Counting Plants

Not everything that can be counted counts, Not everything that counts can be counted. – Albert Einstein

Winding uphill through the streets of Berkeley, we arrive at the University of CA Botanical Garden in Strawberry Canyon.  There we are faced with a decision of paying the parking meter for the number of hours we need to explore the garden.  The garden holds over 12,000 plants including many rare and endangered plant specimens.  Director Paul Licht does the math for visitors.  “If you allow only 2 hours, a 120 min. visit would require that you see 100 different kinds of plants per minute to experience our entire collection.”  Obviously we will need a full day, even then we won’t truly see all of the plants.  Those we do see will be only a glimpse of life of the plants.  A plant today may be dormant, budding, blooming or declining.

How many plants do we need to see?  How many plants do we need to know?  Better yet do we need to count the number of plants?  Do I need to keep a life list as birders often do?  How many plants are there?  This isn’t a simple question.  Does it matter?

Our culture likes to count things, Gary Gates, UCLA School of Law recently wrote, “you don’t really count unless you’re counted.”  There are several projects trying to count the number of plants in the world.  Here is a sample.

TROPICOS Plant Data Base

1.2 mil known species

3.9 mil specimen records

Internet Encyclopedia Project

1.8 mil species

300,000 accepted species names

US Dept. Agriculture, North America

400,000 species

44,000 images

My garden

93 species

272 plants

Numbers like this can make your head sore.  Listing and counting plants helps us make sense of our diverse world, but we have yet to see everything let alone classify all plants.  We certainly haven’t learned how all plants heal, feed or shelter all the species on earth. Some people can’t be bothered, others want to save every single one.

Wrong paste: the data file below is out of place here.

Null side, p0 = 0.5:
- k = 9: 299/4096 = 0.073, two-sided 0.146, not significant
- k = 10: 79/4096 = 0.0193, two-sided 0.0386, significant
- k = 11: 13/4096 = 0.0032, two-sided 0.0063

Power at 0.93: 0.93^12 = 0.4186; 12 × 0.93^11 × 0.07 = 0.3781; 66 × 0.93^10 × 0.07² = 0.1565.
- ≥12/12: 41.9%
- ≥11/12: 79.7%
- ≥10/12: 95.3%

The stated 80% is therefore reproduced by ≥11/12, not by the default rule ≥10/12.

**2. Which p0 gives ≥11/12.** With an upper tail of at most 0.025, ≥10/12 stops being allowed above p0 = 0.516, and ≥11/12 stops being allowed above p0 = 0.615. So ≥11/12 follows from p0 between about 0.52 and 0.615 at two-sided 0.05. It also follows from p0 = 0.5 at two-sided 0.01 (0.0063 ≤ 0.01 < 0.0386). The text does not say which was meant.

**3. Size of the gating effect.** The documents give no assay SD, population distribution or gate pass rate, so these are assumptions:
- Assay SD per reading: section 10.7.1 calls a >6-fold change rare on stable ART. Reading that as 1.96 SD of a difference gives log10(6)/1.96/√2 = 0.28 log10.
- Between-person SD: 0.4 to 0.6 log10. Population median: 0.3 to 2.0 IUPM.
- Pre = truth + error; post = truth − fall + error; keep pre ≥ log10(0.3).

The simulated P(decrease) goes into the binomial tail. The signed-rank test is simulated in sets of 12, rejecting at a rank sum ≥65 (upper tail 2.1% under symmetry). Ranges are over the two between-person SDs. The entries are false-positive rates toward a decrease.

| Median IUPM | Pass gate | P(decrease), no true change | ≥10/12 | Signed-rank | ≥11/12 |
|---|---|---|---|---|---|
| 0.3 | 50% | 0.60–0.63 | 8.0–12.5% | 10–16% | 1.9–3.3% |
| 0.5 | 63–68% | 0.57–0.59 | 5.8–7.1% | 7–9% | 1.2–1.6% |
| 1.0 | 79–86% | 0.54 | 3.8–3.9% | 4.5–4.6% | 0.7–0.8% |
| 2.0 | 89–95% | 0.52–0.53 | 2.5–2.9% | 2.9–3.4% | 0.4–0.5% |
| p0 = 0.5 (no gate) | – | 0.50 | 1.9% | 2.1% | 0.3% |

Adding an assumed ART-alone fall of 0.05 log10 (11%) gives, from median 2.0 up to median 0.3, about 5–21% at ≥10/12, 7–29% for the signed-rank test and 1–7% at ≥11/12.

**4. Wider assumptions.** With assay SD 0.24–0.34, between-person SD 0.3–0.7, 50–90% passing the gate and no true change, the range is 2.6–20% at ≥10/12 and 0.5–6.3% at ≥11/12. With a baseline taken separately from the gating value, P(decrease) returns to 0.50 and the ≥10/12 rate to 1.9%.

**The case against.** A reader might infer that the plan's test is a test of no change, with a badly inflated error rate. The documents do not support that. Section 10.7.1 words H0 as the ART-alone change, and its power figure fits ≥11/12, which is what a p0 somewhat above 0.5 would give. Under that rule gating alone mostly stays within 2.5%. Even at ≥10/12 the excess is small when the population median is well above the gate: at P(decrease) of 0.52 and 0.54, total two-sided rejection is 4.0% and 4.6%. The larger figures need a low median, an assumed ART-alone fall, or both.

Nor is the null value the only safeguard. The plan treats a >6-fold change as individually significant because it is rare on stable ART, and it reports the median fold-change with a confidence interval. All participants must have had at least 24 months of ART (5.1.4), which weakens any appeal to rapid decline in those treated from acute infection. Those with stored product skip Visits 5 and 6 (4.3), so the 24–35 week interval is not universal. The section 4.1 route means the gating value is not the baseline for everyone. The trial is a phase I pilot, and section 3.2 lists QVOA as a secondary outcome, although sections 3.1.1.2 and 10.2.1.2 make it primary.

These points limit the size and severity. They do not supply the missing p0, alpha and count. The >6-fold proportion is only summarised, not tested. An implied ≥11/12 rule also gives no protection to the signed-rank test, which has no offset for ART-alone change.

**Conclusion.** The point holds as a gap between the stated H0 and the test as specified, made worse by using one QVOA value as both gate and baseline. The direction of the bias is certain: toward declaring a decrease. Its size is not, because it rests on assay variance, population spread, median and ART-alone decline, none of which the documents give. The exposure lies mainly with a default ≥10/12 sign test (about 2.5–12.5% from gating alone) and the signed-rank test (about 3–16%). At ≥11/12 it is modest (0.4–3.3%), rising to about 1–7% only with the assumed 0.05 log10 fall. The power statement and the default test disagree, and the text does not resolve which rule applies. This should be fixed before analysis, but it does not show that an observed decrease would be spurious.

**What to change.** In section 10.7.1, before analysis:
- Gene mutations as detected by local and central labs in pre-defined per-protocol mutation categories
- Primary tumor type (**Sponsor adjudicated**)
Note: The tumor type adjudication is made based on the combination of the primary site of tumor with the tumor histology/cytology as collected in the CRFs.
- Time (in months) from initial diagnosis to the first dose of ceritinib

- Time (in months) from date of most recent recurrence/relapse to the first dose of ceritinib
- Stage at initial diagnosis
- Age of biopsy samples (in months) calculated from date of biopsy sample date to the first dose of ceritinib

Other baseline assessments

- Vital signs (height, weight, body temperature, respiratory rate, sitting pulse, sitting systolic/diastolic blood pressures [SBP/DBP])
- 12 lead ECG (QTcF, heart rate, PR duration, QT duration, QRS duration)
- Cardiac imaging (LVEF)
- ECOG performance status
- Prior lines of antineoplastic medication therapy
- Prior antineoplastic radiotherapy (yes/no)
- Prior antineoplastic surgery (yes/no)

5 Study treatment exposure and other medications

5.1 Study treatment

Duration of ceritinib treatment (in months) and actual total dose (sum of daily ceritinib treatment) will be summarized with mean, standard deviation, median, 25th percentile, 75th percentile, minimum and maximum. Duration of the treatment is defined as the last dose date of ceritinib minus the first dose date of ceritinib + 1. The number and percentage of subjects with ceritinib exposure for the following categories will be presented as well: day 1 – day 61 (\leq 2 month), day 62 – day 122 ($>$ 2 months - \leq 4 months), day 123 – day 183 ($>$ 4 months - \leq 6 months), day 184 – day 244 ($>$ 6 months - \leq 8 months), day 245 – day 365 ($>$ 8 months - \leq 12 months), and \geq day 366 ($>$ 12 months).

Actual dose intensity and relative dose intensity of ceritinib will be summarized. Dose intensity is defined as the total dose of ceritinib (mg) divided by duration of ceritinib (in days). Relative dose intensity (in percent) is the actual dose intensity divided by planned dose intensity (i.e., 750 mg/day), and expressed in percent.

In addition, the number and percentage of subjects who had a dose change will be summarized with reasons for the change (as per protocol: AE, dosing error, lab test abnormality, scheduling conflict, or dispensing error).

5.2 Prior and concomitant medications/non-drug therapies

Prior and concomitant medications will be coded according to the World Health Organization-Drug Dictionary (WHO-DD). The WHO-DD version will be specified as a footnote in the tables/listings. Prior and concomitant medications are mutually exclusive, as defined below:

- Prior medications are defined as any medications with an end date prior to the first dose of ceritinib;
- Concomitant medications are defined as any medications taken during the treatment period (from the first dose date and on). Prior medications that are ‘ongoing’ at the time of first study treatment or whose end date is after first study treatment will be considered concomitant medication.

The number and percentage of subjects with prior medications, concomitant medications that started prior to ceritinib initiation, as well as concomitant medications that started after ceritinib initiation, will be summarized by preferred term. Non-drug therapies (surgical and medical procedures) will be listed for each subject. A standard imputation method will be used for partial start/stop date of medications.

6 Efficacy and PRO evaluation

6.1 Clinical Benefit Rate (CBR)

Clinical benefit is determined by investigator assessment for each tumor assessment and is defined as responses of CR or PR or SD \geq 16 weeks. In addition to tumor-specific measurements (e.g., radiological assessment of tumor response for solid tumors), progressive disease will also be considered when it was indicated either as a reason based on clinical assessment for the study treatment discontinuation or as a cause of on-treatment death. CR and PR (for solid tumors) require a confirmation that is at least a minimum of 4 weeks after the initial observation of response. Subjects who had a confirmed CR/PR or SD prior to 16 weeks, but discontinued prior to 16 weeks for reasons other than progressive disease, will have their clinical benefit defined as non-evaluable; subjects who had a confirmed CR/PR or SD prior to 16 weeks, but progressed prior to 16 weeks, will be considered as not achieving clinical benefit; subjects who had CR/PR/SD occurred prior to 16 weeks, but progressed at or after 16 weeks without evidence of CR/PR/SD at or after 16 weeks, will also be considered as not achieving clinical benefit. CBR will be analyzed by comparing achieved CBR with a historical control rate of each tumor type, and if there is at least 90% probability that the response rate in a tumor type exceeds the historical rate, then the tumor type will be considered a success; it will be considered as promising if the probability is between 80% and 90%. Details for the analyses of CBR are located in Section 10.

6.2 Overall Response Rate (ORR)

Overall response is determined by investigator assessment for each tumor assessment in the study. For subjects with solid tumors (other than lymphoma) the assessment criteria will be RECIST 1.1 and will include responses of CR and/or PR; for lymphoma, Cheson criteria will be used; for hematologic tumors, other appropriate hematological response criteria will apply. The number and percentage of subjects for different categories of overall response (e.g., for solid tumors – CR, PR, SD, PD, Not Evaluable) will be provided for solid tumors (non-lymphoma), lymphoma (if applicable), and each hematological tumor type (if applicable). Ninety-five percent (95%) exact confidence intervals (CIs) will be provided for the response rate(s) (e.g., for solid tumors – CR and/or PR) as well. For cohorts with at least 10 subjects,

The Berkeley Botanical Garden mission is “To develop and maintain a diverse living collection of plants to support teaching and worldwide research in plant biology, further the conservation of plant diversity, and promote public understanding and appreciation of plants and the natural environment.”

They have been keeping track of plants since the 1870’s with California plants the first priority of the collection.  Eventually university expeditions to South American and Africa added specimens to the collections.  Naturalists & Biologists traveled off to find individual specimens in their natural habitats, collecting, labeling and transporting the plants back to the Botanical Garden for study.  This continued for years.  Today in addition to the California and North American collection there are plants from Asia, Australia, the Mediterranean, Mexico/Central America, South America and Southern Africa.

A collaborative project between the Guangzhou College of Traditional Chinese Medicine in Guangdong Province, China, the American College of Traditional Chinese Medicine in San Francisco, and the Botanical Garden has produced the only Medicinal Garden arranged by the healing function of the plants in the US.

An old rose garden features roses developed by hybrid prior to 1867.  The history of the rose reaches back hundreds of years on several continents.  These old roses produce blooms much different from many seen today.  The location of this garden also gives you a stunning view of the San Francisco Bay.

Seeing each plant is humbling realizing how much there is to learn; the first sighting of a new plant like a strawberry tree  (arbutus unedo) from Italy is exciting, experiencing the scent of a Mexican chocolate Dahlia is surprising and sweet, reading the legend of the Monkey Puzzle Tree amusing.

Strawberry Tree

Protecting and studying all plants requires significant resources and serious commitment.  The UC Berkeley Botanical Garden works each day to fulfill their mission. The amazing and huge numbers of plants challenge all of us to try to comprehend the importance of every species on this planet.  As a culture in love with numbers, especially when we are always striving to be #1 we are often frustrated when we have to change our thinking to protect just one.

Chocolate Dahlia

The UC Berkeley Botanical Garden has a least two unique features.  First, from a scientific research point the collection is the result of a guiding principal to “limit acquisitions to wild-collected specimens of documented origins.”   Scientific research will then have access to original plant DNA as a baseline for agriculture, drug research and conservation work.  This is a priceless resource for all species on the planet.  This collection represents something of value, that is, as we stand with our current knowledge of plants, simply impossible to count.

Monkey Puzzle Tree

The other unique feature is you can spend a day here experiencing this Botanical Garden with its’ trails, plant life, views of the San Francisco Bay and Golden Gate bridge and never have a t-shirt shop in sight.  For me that really counts!

Originally published in Roots & Shoots Newsletter @

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